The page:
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Colonial Style Secretary Desk

Secretary desk painted in Duck Egg Blue chalk paint.

I painted this secretary desk in Duck Egg blue. I use it everyday and really like it as my new office space. It is a Governor Winthrop style secretary desk with a slant front top, bat wing key holes & pulls, and four serpentine drawers. The top includes a hutch with glass doors.


There were a few relatively minor spots of damage to the desk, but otherwise it was in fine condition.

Vintage secretary desk.

I used it to store painting supplies. Not a great interior design look for my living room, but hey it worked.

Painting supplies stored inside a secretary desk.

It had some missing pieces of veneer which I filled in with wood filler before painting.

Chipped veneer on desk.

I really wanted to use the desk as a mini-office, but the interior cubby prevented me from storing my laptop inside. So I removed the cubby prior to painting and now my laptop fits. Even if you plan to keep the mail cubby in place, I recommend removing it first as it will make it easier to paint (see instructions below).

Cubby inside secretary desk prior to removal.

I ordered replacement drawer pulls and key holes to give it a fresh new look. The desk didn't come with a key, but I have a skeleton key that fits it.

The original bat wing style hardware prior to replacement.

It makes the job so much easier if you remove the mail cubby from the secretary desk prior to painting.

In order to remove the interior cubby from the secretary desk, I removed the bottom back panel. The cubby was attached to the back panel with nails, so I carefully pried it off. Luckily I didn't damage the back and was able to re-attach the board.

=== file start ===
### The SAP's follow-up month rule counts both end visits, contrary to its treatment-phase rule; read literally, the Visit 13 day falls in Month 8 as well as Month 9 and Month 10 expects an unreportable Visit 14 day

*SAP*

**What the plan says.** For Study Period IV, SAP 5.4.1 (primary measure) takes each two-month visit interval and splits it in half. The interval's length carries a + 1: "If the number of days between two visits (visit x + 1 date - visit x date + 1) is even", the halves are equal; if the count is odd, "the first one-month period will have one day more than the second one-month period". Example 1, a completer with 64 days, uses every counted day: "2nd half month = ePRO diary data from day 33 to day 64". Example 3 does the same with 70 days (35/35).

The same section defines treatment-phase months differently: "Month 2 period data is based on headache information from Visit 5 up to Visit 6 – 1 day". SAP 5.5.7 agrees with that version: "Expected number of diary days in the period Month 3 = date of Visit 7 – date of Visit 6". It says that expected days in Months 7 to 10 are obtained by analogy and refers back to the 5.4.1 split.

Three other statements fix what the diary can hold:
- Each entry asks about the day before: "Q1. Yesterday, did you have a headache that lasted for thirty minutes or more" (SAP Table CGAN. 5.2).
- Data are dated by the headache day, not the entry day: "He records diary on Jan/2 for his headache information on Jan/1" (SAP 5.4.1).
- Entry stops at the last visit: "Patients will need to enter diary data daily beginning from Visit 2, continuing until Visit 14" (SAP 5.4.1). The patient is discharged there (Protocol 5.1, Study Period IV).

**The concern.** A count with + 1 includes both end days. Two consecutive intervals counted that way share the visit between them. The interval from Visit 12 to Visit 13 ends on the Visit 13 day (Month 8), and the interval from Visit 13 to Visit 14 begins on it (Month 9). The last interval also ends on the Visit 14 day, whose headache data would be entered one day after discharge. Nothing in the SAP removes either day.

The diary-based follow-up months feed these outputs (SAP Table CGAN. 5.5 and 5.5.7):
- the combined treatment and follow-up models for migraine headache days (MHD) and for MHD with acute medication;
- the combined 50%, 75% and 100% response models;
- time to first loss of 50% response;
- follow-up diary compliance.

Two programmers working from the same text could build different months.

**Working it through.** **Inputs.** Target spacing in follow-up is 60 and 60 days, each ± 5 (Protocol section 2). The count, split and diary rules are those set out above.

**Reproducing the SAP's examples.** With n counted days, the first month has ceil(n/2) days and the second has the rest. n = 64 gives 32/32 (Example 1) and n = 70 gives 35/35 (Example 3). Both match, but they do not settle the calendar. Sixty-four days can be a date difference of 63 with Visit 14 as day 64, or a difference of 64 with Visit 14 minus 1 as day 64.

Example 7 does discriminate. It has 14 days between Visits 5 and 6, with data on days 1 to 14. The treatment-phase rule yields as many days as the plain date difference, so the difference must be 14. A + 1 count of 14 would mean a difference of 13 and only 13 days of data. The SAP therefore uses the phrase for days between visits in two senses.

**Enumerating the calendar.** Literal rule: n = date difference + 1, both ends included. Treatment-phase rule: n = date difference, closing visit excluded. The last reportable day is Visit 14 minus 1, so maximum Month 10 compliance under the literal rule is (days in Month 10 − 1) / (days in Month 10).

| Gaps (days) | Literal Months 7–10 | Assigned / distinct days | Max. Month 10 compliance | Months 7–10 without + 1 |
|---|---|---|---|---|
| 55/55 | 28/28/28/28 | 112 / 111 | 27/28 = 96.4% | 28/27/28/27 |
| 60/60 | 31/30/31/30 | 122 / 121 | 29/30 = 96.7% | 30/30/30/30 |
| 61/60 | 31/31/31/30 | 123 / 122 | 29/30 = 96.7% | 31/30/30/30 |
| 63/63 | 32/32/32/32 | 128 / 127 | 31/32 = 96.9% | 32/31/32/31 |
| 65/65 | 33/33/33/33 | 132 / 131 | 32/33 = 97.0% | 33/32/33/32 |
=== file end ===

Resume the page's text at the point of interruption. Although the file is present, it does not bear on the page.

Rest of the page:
I removed the back panel of the desk in order to remove the interior cubby.


And here's the new look! I think it's so much brighter.

Vintage secretary desk and chair painted in Duck Egg Blue.

The new drawer pulls add just a touch more elegance to the piece.

Replacement drawer pulls for the secretary desk.

I love, love, love the serpentine drawer fronts.

Serpentine drawer fronts on secretary desk.

I painted the desk in Duck Egg Blue, The interior shelves and drawer pulls are painted Old White. I sealed the paint with soft clear wax. It gets put to daily use and I am happy to report that the finish has held up extremely well.

Duck Egg Blue and Old White Annie Sloan Chalk Paint.

The top of the cabinet has decorative molding with a flame finial.

The secretary desk is topped with decorative molding and a flame finial.

I love the details and curves on this secretary desk.

The slant front opens to reveal the work space. With the cubby removed I can now tuck my laptop away when it's not in use. I drilled a hole in the back panel so I could slip my power cords through to the electrical outlet.

The front of the desk opens to reveal a work space.

Oh look, the screen in the photo shows a charming painted tea cart! You can view that project HERE.

Project by The Black Sheep Shoppe shown on laptop screen.

The pretty handles on the door fronts open to reveal . . .

Charming vintage handles on the glass doors.

. . . three storage shelves. Instead of storing paint supplies, I now store various staging items that I use in photo shoots.

Secretary desk with glass doors open.

Display shelves inside secretary desk.

Hand painted Paris sign.

Vintage tea cups stacked for display.

Flowers inside an antique bowl.

Thanks so much for stopping by The Black Sheep Shoppe today! I hope you enjoyed the project.

Before and after painted secretary desk.

Cup of coffee on secretary desk

Ho-hum furniture? You can create the style you desire even on a limited budget.